Narrator and Voice Feature Menu • The Narrator • Omniscient Point of View • First-Person Point of View • Third-Person-Limited Point of View • Tone • Voice • Practice
The Narrator When you read a story, the narrator—the person telling the story—controls everything you know about the characters and events.
The Narrator A writer’s choice of a narrator determines the point of view of the story—the vantage point from which the story is told. The three main points of view are • omniscient • first person • third person limited [End of Section]
Omniscient Point of View When the omniscient point of view is used, the narrator • is not a character in the story • knows all • can tell us everything about every character
Omniscient Point of View How can youtell this is an omniscient narrator? Quick Check One day a young woman looked out her apartment window and saw a man playing a saxophone. “Cool,” she thought as she swayed to his tune. A big brown dog joined the man and howled along with the music. Then a man in pajamas yelled from another window, complaining that the noise woke him up and he was going to call the police. This man, who worked the night shift and had to sleep all day, liked cats better than dogs anyway. The young saxophonist left. [End of Section]
First-Person Point of View A first-person narrator • is a character in the story • uses first-person pronouns such as I and me • tells us only what he or she thinks and experiences A first-person narrator is sometimes called a persona.
First-Person Point of View Always question whether a first-person narrator is credible, or can be trusted. An unreliable narrator is biased and does not (or cannot) tell the truth.
First-Person Point of View How can youtell this is a first-person narrator? Quick Check Oh, man! Just as I was finally dozing off, he starts playing that stupid saxophone. I’ve already been fired from one job because I fell asleep on the night shift. Now it’s going to happen again. I don’t know which sounds worse, that tone-deaf saxophonist or that yowling dog. I’m going to call the police. Do you think this narrator’s opinion of the music is reliable? Why or why not? [End of Section]
Third-Person-Limited Point of View When the third-person-limited point of view is used, the narrator • gives one character’s thoughts and reactions • uses third-person pronouns (he,she, they) • tells little about other characters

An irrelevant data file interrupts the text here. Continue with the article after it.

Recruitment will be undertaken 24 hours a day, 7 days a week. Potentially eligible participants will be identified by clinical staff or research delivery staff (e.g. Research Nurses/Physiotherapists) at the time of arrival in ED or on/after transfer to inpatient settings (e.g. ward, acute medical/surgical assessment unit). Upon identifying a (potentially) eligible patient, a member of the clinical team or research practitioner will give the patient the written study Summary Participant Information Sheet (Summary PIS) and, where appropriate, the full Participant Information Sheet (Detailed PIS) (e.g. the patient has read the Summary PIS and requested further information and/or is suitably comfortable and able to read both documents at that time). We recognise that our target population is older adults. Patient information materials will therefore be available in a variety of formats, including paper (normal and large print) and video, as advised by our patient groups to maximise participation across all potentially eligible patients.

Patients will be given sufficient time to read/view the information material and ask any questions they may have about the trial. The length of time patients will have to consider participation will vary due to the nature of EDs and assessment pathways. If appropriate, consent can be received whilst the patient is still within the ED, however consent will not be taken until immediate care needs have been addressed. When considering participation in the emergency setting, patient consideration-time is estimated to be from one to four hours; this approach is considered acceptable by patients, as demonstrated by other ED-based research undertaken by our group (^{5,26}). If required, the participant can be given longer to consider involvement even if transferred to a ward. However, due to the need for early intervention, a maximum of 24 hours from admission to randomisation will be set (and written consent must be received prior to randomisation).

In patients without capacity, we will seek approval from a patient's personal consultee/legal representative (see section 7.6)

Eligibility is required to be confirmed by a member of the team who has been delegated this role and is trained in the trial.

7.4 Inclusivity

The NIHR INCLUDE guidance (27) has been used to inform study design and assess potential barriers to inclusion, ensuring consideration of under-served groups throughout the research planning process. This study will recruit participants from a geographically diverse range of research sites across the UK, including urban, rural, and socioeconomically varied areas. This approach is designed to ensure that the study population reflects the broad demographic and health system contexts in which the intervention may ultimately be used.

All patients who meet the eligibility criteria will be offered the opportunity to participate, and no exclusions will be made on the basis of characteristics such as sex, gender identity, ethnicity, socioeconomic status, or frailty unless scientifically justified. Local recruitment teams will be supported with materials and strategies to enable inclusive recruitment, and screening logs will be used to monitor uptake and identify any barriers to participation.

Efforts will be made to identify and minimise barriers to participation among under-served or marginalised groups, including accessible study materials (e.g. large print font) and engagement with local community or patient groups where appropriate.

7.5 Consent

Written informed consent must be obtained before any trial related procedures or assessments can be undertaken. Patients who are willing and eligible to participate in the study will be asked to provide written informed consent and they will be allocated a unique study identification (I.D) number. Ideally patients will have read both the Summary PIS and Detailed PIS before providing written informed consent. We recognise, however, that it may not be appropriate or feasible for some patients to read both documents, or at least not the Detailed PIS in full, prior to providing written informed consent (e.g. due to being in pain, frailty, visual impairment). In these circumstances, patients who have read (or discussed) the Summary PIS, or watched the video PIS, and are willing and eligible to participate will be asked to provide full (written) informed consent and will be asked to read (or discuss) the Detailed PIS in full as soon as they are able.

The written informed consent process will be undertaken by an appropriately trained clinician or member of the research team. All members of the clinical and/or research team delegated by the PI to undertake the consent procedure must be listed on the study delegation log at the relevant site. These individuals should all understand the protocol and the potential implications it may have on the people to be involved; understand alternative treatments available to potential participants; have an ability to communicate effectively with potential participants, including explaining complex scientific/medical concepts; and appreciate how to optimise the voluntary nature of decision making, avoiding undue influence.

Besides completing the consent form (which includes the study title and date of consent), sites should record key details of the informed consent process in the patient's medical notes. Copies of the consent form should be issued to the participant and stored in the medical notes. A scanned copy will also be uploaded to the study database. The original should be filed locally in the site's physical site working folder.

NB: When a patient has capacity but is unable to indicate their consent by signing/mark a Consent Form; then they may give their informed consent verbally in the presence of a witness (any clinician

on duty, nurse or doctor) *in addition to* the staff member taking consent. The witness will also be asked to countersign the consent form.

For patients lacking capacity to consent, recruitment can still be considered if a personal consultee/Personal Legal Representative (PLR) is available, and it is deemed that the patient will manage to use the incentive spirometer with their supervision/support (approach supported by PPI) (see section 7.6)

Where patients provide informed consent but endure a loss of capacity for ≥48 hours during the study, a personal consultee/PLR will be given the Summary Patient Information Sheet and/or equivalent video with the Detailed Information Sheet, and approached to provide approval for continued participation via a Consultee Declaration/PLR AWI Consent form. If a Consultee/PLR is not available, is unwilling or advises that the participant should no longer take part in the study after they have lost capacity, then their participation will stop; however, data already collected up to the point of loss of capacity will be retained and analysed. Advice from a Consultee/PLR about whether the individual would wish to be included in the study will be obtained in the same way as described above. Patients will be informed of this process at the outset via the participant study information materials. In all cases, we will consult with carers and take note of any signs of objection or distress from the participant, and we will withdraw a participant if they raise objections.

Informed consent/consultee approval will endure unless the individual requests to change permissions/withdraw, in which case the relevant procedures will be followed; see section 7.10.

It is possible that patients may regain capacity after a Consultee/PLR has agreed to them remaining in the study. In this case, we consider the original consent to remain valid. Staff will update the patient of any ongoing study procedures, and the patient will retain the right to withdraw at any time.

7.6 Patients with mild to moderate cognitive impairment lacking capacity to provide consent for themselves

Third-Person-Limited Point of View How can you tell this is a third-person-limited narrator? Quick Check He found a good spot in front of Park View Apartments and started playing soulfully on his sax. He wanted an audience and needed money. After one song, he spotted a cute girl at a window, applauding madly. A dog howled with the music, but the sax player let him stay, hoping the dog might attract some donations. Then he heard a man yelling about calling the police—clearly not a music lover. What is this narrator’s reaction to the dog? to the yelling man? [End of Section]
gloomy humorous suspenseful Tone Tone is the attitude a speaker or writer takes toward a subject, character, or audience. A story’s tone can be [End of Section]
Voice Voice is the writer’s distinctive use of language and his or her overall style. • The writer’s tone and choice of words (diction) help create the voice. In fiction, narrators can also be said to have a voice. • A narrator’s voice can affect our view of characters and events.
Voice Notice how a distinctive voice can influence our views of certain characters. • What impression do you get of the saxophone player? Which words contribute to this effect? Oh, man! Just as I was finally dozing off, he starts playing that stupid saxophone. I’ve already been fired from one job because I fell asleep on the night shift. Now it’s going to happen again. I don’t know which sounds worse, that tone-deaf saxophonist or that yowling dog. I’m going to call the police. [End of Section]
Voice You, who so well know the nature of my soul, will not suppose, however, that I gave utterance to a threat. At length I would be avenged ; this was a point definitively settled - but the very definitiveness with which it was resolved, precluded the idea ofrisk. TRUE! - nervous - very, very dreadfully nervous I had been and am; but why will you say that I am mad? The disease had sharpened my senses - not destroyed - not dulled them. Above all was the sense of hearing acute. I heard all things in the heaven and in the earth. I heard many things in hell. How, then, am I mad? [End of Section]
Voice It must be understood, that neither by word nor deed had I given Fortunato cause to doubt my good will. I continued, as was my wont, to smile in his face, and he did not perceive that my smile now was at the thought of his immolation. Now this is the point. You fancy me mad. Madmen know nothing. But you should have seen me. You should have seen how wisely I proceeded - with what caution - with what foresight - with what dissimulation I went to work! I was never kinder to the old man than during the whole week before I killed him. [End of Section]
Practice Write a paragraph telling the saxophone story from the point of view of the young woman or the big brown dog. Use either the first-person or the third-person-limited point of view, and try to create a distinctive voice. Remember to show what the character is thinking and feeling. [End of Section]